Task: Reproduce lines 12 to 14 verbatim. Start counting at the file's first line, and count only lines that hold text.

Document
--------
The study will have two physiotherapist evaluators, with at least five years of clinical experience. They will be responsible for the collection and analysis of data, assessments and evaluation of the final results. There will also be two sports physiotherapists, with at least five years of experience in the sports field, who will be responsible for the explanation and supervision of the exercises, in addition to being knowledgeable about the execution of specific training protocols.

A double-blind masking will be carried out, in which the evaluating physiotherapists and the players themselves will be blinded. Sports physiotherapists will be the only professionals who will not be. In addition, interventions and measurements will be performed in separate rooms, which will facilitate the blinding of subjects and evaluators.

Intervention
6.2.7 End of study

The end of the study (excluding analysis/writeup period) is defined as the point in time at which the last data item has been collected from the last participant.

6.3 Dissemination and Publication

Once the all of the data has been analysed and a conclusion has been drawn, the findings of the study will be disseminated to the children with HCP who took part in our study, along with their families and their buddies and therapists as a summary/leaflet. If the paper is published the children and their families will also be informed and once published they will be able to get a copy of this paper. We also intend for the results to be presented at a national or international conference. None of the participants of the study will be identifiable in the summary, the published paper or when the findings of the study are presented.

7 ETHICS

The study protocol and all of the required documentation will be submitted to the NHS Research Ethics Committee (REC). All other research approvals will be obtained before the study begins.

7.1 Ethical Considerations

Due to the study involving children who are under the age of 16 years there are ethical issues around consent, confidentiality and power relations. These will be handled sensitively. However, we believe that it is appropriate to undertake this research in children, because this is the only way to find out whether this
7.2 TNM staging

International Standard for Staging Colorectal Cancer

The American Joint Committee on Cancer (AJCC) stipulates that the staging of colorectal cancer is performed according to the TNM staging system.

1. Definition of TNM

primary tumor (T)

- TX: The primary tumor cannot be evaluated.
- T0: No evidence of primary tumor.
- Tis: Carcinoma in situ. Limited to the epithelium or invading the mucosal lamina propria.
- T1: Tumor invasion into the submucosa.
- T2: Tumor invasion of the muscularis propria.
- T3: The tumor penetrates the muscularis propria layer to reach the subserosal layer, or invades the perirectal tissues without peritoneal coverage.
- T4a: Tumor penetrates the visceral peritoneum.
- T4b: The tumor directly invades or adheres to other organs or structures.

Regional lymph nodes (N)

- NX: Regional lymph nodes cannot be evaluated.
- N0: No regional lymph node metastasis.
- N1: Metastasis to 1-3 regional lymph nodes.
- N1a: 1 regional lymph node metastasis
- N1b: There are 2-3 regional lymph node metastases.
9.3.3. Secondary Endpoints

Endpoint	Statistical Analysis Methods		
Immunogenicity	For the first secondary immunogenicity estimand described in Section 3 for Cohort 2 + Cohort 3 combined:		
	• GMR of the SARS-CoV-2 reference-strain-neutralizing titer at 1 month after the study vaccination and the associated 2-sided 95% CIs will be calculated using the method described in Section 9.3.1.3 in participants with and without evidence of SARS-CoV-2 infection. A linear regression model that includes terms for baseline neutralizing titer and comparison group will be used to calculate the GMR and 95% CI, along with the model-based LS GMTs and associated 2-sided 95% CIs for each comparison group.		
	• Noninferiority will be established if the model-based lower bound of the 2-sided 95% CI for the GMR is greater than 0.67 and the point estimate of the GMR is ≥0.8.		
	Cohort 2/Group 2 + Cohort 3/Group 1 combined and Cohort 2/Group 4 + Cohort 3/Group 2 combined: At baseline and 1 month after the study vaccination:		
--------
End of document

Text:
7.2 TNM staging

International Standard for Staging Colorectal Cancer

The American Joint Committee on Cancer (AJCC) stipulates that the staging of colorectal cancer is performed according to the TNM staging system.